Posted 1/15/14 (Wed)
By Kate Ruggles
Farmer Staff Writer
The McKenzie County Landfill has climbed the charts, so to speak, becoming one of the larger landfill operations in the state of North Dakota in 2013, and one of the five largest landfills in North Dakota, alongside Williston and Dickinson.
The landfill’s change in status is due largely to oil activity in the region and has caused McKenzie County Landfill Director Rick Schreiber to make some major changes since taking over in 2011. The most recent upgrade to the McKenzie County Landfill has been the addition of the new scale house, a state-of-the-art video surveillance system and a radiation detection monitor.
“We are still having problems with filter socks,” states Schreiber.
He states that in 2013, his crew caught 1,081 filter socks, which is an average of 90 a month.
“It is a business decision,” states Schreiber. “If they can sneak it by me, they just saved themselves a lot of money. So they try.”
When caught, however, the people trying to dump filter socks are fined $1,000 per filter sock and the landfill documents each incident with paperwork and photographs that are then sent to the state of North Dakota.
Filter socks are materials that are used in fracking and are almost always radioactive. It is their radioactive nature that makes them illegal for Schreiber to accept at the county landfill, and that makes them so difficult to deal with, period.
“Companies have to contain them properly and send them to the nearest disposal site,” states Schreiber.
The nearest disposal site to North Dakota is located in Idaho and Colorado, which is why companies that use filter socks try to slide them under the radar of the county landfill.
According to Schreiber, companies have gone out of their way to slip them through, undetected. But now with the landfill’s new radiation monitor, Schreiber feels it will be virtually impossible.
“Before our guys usually found the socks while they were going through the loads with the machines,” states Schreiber. “When that happened, we would immediately stop going through the load and call the company to come back and remove the socks from our site. Now, however, as the drivers pull up on the scale, they have to drive through our radiation monitor.”
Schreiber states the monitor is so sensitive it was once set off by a driver who had drank a radioactive solution for a medical procedure he had done earlier that day.
“We will find them,” states Schreiber. “We will find them, and we will document it and send the information on to the state. And then they will come after them.”
In 2013, the McKenzie County Landfill took in 68,893 tons of trash. According to Schreiber, 90 to 95 percent of that amount is oilfield-related.
Before the new scale house became operational six weeks ago, Schreiber was estimating each load’s tonnage by measuring its volume. Now that drivers can haul their loads right onto the scale, the landfill will be able to be more accurate with their numbers. Which will go a long way for them now that they are a Title 5, Subtitle 5 facility, and much more heavily regulated by the state and federal government.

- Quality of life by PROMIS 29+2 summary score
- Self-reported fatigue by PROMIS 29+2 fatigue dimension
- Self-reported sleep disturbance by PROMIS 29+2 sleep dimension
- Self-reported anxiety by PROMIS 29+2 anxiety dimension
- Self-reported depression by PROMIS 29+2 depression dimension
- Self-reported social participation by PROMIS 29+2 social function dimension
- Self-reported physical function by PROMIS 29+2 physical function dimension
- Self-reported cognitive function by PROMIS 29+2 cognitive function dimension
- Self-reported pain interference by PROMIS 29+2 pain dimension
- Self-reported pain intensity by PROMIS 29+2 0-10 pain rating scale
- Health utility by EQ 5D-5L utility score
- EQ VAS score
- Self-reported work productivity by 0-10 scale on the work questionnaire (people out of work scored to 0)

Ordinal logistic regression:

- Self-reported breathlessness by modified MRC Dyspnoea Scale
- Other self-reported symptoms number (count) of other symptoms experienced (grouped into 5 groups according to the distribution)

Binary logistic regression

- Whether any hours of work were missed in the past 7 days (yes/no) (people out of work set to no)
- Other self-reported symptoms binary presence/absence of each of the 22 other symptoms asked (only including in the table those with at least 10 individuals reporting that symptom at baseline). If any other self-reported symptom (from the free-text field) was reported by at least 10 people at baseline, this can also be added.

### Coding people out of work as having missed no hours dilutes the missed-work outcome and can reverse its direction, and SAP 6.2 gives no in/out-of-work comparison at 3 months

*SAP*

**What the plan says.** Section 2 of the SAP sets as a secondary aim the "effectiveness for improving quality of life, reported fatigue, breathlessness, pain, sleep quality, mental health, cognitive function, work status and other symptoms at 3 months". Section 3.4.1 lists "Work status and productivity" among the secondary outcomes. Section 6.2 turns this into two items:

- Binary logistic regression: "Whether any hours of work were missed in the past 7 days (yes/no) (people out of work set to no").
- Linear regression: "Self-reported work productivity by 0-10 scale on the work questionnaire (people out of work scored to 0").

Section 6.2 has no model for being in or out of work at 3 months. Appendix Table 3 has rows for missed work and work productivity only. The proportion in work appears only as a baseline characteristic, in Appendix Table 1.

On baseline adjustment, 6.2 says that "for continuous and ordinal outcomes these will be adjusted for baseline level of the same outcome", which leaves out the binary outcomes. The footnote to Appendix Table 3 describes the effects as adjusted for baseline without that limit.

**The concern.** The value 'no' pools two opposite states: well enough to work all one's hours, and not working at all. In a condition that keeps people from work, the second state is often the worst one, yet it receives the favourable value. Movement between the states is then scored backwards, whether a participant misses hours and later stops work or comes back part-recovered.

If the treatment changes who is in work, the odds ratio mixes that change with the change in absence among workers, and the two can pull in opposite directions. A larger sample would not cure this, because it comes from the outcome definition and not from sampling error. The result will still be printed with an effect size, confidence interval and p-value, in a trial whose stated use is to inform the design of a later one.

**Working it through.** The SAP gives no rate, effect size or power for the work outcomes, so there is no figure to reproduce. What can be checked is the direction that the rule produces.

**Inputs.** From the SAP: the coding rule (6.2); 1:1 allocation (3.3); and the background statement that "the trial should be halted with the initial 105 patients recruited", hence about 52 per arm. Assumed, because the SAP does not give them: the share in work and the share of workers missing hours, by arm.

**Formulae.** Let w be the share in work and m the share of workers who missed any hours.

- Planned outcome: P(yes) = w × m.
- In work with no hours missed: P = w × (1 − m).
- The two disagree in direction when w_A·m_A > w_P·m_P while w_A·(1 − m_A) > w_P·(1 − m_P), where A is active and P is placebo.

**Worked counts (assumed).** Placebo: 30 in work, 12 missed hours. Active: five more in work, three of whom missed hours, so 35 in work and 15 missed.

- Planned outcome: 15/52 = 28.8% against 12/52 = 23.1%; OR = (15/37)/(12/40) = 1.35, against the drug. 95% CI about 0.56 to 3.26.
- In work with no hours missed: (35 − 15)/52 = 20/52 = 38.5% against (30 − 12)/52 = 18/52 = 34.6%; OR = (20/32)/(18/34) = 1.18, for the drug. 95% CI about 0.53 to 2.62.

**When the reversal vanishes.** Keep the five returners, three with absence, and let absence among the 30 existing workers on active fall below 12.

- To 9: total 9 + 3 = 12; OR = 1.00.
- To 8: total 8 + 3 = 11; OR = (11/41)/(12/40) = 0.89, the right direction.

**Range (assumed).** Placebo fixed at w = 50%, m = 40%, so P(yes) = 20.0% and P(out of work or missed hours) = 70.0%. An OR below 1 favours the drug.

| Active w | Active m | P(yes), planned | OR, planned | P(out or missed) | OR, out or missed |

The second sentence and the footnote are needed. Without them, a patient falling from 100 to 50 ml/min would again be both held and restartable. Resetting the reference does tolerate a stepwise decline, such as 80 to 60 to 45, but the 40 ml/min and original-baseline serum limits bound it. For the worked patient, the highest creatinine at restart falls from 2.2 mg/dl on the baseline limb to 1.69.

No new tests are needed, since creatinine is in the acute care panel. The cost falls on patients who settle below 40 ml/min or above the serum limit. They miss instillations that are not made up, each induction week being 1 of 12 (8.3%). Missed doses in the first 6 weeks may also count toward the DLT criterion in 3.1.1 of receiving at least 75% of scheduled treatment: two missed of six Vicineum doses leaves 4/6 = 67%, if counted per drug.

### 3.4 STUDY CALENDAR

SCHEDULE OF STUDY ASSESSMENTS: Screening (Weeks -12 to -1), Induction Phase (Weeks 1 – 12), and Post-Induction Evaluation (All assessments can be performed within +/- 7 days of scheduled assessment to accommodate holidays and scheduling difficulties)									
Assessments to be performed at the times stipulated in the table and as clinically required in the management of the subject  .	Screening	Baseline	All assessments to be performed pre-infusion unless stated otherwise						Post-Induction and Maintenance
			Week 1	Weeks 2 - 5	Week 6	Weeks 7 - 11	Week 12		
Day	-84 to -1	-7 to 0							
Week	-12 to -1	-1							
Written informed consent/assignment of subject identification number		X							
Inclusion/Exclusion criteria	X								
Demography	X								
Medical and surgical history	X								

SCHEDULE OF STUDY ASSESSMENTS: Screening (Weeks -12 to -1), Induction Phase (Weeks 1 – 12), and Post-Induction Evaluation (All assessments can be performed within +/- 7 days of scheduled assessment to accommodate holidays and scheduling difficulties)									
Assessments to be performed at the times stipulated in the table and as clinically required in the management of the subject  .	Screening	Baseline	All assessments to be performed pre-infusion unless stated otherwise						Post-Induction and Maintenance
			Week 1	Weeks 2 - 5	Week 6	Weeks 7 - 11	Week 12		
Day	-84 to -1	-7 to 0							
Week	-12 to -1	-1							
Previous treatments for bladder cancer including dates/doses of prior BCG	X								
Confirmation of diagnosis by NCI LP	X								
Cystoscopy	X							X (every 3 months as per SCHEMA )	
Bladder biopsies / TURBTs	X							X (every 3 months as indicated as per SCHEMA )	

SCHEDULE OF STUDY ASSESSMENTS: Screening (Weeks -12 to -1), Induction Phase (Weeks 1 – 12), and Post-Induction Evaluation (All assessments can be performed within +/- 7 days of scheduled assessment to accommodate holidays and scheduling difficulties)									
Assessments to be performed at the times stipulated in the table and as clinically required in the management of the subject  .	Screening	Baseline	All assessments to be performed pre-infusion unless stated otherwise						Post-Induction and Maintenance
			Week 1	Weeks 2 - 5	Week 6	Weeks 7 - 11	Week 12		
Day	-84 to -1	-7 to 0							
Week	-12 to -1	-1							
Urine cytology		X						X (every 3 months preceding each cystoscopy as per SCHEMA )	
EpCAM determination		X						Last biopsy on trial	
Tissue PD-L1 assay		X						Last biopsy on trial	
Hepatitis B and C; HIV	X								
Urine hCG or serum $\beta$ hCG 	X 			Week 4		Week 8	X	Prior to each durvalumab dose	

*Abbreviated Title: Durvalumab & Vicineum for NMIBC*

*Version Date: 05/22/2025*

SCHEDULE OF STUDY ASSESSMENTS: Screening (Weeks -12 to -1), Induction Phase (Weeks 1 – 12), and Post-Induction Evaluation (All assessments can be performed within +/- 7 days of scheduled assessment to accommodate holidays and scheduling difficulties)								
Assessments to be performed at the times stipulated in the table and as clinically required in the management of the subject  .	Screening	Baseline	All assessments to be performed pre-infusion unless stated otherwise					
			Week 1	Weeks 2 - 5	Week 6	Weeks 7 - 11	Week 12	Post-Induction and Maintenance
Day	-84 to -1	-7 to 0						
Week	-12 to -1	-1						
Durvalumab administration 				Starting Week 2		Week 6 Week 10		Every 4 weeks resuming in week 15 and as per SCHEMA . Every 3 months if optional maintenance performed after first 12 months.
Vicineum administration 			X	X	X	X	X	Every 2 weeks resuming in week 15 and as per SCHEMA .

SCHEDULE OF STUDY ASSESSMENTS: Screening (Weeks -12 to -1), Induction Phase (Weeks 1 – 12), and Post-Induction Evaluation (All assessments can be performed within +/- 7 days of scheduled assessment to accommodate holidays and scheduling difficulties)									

“Back when we were bringing in less than 20 tons per day, we were much less regulated,” states Schreiber. “The state still monitored what we did, but now we are under more surveillance.”
It is also the reason why Schreiber is so vigilant about catching filter socks and making sure everything is done to code at the landfill.
In addition to a new scale house, complete with a radiation monitor and above ground scale, the landfill also installed a video surveillance system.
“Everything that comes through here is now recorded, as is everything we do,” states Schreiber.
He states that all the new improvements have allowed the landfill to operate much more efficiently and move people through much faster.
Behind the scale house, the landfill also built a shop, where much of the landfill’s equipment is now stored.
“We do not get to close down on cold days, because if we do, what will people do with all their trash?” states Schreiber.
The shop contains three bays and is heated to help keep the equipment from gelling and running smoothly.
According to Schreiber, the McKenzie County Landfill takes in twice the amount of trash as the Dickinson Landfill, with half of the staff. And with the addition of the new scale house and new equipment, it is a highly sophisticated, highly regulated facility.
In March, Schreiber hopes to break ground on the sixth cell of the landfill. The county’s hope is that with the sixth cell not built yet, and 90 acres still waiting to be used, the current McKenzie County Landfill site will have another 50 years of usage.